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Youth centre seeks funding
Free programming for youth in Inuvik at risk

Elaine Anselmi
Northern News Services
Published Thursday, January 15, 2015

Due to a shortage of funding available, the Inuvik Youth Centre is operating with limited staff and could face program cuts in the near future.

NNSL photo/graphic

Support worker Shiense Cockney, left, and Renee Theoret, executive director of the Inuvik Youth Centre, sit with several youth who enjoy the free program the youth centre has on offer. Cockney and Theoret are working on fundraising initiatives so programs will not have to be cut. - Elaine Anselmi/NNSL photo

"We'll be able to run the same schedule until March 31," said Renee Theoret, executive director.

"After that we might have to review, depending on the funding we've received."

As the fiscal year ends, Theoret said she will be working on 50 to 60 grant applications, in addition to fundraising efforts.

"You want to be able to focus on programing and the needs of Inuvik, and one-on-one time with youth, instead of just applying and applying and organizing fundraisers and so many events," said Theoret.

While there are some sponsors that continue to support the centre, Theoret said core funding for staffing, operations and management continues to be a challenge.

"There is a youth initiative through (the Department of Municipal and Community Affairs) for youth centres. It's a grant we get every year. We got $20,000 last year. It's not that much but anything helps," said Theoret.

Other grants the centre has previously received could also be reinstated, but Theoret said some are prescribed for new centres only, so the Inuvik Youth Centre may no longer qualify, being in its third year.

"For me, it's like SideDoor in Yellowknife is an amazing youth centre, funded by the ministry, churches and diamond mines," said Theoret.

"It would be great if a big business like this would like to be recognized in supporting what is essential to have - a safe place for youth to go in every community."

Along with Theoret, staff at the centre consists of a support worker, Shiense Cockney, a Grade 12 student, and a Drop-In program superviser, Jozef Semmler, a recent high school graduate.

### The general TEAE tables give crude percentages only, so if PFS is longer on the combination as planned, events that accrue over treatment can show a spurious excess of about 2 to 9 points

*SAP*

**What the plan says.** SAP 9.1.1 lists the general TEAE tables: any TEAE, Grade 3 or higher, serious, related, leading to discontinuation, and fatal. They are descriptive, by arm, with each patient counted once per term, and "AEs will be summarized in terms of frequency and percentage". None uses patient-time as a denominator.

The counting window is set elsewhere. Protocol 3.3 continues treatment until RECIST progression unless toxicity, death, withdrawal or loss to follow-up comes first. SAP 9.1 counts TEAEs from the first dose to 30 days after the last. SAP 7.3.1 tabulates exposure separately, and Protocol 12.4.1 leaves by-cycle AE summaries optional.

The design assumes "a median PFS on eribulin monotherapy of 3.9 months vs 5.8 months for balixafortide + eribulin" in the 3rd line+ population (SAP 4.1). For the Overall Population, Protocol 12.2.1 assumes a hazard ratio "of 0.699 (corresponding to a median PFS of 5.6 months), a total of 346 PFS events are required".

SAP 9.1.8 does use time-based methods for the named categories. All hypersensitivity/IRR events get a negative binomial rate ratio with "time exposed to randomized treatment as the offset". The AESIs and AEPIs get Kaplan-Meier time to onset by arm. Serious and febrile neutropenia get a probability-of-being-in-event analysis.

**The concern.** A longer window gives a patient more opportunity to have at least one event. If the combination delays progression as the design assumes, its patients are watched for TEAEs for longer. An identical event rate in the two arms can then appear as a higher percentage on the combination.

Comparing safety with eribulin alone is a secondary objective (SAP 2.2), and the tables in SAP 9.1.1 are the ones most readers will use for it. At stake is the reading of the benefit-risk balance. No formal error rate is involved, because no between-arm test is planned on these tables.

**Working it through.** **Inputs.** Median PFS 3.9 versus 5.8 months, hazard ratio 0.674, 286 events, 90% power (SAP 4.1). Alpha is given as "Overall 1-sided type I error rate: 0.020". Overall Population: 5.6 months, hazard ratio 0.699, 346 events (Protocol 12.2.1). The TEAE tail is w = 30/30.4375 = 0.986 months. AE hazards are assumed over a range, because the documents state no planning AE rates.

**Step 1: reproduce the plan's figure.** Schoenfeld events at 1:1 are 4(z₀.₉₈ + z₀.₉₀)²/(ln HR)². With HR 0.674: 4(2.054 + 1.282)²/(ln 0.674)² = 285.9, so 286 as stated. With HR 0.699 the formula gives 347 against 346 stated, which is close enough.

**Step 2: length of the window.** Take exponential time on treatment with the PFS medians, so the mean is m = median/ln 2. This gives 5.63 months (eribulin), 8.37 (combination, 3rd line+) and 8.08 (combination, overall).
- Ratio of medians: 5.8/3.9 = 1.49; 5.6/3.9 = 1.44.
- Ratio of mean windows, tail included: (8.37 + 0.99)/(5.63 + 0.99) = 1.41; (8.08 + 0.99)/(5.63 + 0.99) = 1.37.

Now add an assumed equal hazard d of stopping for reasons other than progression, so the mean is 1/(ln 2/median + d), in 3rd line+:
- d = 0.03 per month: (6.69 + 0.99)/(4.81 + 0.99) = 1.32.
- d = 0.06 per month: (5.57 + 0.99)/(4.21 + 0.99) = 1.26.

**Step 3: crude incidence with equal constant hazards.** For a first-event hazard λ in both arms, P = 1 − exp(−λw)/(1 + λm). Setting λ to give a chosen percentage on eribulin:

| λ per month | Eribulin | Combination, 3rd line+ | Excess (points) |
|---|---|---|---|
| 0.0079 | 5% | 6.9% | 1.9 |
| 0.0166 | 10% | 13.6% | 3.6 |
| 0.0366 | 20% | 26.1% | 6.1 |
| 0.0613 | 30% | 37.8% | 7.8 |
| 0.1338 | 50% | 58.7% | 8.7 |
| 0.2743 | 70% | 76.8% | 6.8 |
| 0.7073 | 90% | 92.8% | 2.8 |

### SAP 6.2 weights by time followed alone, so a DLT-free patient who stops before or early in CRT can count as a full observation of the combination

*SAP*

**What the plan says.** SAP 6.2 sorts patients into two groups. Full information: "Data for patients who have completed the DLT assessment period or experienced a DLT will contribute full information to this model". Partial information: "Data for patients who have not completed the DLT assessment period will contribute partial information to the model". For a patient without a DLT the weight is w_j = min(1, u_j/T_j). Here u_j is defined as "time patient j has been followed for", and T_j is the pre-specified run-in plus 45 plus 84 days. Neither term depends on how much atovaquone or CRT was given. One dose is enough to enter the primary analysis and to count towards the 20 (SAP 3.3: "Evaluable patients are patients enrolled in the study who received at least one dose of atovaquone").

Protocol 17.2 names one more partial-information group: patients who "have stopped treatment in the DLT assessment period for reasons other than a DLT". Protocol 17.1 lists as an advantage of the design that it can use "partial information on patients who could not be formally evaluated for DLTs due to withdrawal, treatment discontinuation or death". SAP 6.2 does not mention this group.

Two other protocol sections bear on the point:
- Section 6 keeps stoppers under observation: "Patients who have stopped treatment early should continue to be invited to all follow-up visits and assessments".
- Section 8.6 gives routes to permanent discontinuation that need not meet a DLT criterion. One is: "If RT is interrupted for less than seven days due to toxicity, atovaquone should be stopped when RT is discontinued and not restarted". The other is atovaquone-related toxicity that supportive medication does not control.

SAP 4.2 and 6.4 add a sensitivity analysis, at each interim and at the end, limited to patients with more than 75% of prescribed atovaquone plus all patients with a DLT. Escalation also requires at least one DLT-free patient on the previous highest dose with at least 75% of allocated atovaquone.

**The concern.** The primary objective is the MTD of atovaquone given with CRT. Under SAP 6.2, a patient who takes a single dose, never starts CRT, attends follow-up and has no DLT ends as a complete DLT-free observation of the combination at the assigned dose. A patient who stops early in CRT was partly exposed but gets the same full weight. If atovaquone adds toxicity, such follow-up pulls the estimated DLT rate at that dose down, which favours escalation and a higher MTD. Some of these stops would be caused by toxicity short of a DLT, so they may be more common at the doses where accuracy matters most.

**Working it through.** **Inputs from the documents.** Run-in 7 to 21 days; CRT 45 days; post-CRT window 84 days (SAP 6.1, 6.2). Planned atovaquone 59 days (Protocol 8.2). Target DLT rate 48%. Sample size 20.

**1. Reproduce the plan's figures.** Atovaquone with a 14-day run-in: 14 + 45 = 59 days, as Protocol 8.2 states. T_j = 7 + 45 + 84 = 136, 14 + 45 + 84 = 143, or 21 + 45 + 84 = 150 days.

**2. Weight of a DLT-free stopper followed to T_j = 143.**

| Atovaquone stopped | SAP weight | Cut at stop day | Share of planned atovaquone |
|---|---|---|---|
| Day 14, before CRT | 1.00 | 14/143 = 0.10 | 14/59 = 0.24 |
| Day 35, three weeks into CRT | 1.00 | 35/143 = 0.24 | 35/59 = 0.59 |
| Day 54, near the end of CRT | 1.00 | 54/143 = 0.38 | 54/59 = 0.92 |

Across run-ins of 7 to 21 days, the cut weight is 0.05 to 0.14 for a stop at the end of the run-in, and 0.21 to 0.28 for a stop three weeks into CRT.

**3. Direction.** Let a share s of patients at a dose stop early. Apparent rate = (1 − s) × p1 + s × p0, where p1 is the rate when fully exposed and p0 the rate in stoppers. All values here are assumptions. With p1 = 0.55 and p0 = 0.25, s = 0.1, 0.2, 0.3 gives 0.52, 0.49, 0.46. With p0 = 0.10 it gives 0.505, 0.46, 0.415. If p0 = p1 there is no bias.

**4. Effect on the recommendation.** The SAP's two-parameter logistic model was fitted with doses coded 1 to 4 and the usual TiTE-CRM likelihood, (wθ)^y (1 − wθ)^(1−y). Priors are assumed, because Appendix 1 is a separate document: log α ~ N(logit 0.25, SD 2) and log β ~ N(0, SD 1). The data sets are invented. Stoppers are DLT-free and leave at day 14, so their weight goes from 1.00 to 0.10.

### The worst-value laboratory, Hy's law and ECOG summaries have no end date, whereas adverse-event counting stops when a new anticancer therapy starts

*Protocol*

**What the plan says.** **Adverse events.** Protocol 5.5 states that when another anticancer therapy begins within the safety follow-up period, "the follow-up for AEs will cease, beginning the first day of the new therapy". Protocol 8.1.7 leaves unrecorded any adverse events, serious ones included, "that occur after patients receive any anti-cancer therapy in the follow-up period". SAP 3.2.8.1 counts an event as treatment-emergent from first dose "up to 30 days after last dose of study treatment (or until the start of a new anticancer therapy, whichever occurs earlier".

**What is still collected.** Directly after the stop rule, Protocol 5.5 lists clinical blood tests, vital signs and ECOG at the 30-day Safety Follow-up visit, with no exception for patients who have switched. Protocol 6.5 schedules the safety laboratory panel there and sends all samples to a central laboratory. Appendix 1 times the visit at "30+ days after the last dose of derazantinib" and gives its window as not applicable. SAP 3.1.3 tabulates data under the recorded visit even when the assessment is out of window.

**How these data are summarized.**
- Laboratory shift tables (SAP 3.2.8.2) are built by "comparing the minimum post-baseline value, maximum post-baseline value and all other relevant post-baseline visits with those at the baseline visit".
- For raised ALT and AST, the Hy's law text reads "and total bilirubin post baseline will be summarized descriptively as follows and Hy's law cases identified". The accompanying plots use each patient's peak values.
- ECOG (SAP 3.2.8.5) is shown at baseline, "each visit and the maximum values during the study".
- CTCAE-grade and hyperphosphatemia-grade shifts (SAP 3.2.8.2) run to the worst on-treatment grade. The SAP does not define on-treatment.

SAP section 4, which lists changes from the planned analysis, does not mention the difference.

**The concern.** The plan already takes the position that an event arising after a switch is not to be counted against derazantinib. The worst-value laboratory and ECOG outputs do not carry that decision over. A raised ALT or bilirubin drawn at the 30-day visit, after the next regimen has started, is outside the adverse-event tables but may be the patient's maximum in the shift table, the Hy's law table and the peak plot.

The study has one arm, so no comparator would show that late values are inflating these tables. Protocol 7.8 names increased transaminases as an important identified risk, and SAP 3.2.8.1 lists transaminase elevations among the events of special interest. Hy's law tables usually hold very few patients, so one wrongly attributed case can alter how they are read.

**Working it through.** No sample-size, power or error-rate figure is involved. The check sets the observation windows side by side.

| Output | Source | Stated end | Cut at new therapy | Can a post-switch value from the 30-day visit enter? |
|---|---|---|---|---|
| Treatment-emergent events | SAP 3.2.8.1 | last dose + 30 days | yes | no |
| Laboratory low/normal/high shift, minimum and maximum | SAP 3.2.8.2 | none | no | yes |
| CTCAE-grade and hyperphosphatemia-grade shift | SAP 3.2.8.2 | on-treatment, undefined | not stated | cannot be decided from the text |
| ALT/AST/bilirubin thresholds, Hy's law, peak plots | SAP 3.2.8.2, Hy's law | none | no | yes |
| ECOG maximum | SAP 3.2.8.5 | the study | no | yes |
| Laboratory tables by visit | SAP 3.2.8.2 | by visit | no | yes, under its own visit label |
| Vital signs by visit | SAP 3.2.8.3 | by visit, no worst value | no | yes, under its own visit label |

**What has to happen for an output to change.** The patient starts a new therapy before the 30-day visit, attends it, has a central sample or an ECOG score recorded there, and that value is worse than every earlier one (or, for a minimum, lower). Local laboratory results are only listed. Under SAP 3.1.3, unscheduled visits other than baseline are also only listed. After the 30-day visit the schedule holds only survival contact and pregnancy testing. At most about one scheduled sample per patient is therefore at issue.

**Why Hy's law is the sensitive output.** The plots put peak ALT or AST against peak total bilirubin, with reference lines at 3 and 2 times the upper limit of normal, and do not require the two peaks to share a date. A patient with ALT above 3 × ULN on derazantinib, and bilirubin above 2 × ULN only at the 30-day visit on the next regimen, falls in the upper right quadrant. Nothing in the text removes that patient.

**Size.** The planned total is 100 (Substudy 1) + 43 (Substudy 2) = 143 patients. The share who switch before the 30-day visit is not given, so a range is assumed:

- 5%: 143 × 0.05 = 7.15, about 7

Semmler's position is supported by the Inuvialuit Regional Corporation, which Theoret said is the only way they are able to maintain the 30-hour per week position.

"Both are part time because that's all we can afford right now," said Theoret.

"We're missing a program co-ordinator and it would be nice to have another support worker during Drop-In."

As the centre's most popular program, Drop-In sees between 25 and 40 youth per night, offered from Thursday to Saturday.

"Drop-In provides a safe, dry, warm place to hang out and have healthy food. Youth can also access support, one-on-one (time) with a youth worker, like myself, and access to any professional resources or agencies. During Drop-In, they can access musical instruments, arts and crafts, movies, the Internet and games," said Theoret.

"It gives them a sense of belonging to have a place where they can hang out and socialize. It's the only place that youth can access free programming after school, aside from the library."

The overall cost to run the centre is between $188,0000 and $200,000 per year, said Theoret, and has gone as high as $220,000.

Theoret has made a presentation to the town of Inuvik's mayor and council in hopes of receiving financial support, and launched an online fundraising campaign on

"I think that most non-profit organizations are struggling, not just ours," said Theoret.

"We reopened three years ago, but I think this will be the most challenging year."

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